FATHERS have been encouraged by a Perth author to find the nurturer within to be good role models for their sons and counter the dominant culture of violence and competition.
Darrell Brown, author and speaker on fatherhood, told about 30 people at a forum held at the Ruth Faulkner Library in Belmont last week that the “manning up” culture had had a detrimental and destabilising effect on boys.
He said the hyper-masculinity of the current male culture encouraged boys to “man up, stop crying and suppress their emotions”.
“The cultural archetype of masculinity therefore is a man who is strong, self-contained and doesn’t show any emotion,” Brown said.
“He gets things done and if there’s a cost, he takes that cost and internalises it.”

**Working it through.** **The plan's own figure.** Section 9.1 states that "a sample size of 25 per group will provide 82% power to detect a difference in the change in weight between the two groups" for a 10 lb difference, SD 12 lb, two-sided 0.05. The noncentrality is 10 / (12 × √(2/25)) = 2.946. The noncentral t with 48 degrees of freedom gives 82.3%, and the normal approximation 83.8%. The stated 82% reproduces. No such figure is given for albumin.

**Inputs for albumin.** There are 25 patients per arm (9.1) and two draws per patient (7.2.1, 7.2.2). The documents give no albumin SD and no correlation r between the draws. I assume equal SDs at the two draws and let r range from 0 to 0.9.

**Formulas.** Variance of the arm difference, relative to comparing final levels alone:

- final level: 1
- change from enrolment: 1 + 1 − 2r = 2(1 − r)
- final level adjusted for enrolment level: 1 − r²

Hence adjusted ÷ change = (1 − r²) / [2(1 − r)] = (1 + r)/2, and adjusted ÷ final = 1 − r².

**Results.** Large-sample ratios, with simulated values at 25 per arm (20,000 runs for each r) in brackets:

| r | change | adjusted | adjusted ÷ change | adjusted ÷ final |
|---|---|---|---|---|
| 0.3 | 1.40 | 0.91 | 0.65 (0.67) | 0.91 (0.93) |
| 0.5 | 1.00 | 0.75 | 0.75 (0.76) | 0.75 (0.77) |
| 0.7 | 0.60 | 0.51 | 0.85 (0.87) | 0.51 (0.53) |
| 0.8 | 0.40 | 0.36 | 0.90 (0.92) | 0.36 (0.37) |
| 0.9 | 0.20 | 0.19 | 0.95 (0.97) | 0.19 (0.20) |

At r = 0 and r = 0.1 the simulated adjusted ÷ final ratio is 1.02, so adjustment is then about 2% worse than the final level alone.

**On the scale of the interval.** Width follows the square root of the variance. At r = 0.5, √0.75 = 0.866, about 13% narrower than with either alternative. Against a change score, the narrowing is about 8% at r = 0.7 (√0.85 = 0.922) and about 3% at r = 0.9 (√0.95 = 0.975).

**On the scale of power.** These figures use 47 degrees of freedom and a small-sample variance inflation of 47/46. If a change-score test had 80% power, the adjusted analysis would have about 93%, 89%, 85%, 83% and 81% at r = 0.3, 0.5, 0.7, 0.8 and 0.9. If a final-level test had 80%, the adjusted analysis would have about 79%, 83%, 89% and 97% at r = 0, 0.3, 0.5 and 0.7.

The author of Raised By Our Childhood Voices was hosted by the City of Belmont at the library last Wednesday.
“Raising boys in this environment does nothing to help them in the processing of their own emotions,” he said.
One of the consequences of this behaviour was that as boys became teenagers they lost the narrative they needed to communicate their feelings.
“Instead they suppress any pain, hurt or suffering and bury it inside as they model their own fathers in this warped journey to manhood,” he said.
Brown said boys were told to toughen up, suppress their emotions and reject most things feminine.
But there were ways that fathers could push back against these social constructs and teach their sons that it was all right to express themselves emotionally, he said.
“By examining their own childhood and changing the things that didn’t work for them many fathers are opening up emotionally to life and dealing with matters of the heart,” he said.
He encouraged fathers to consider taking part in a one-day Men and Relationships workshop on September 3 or the 2016 Men’s Gathering from November 18-20.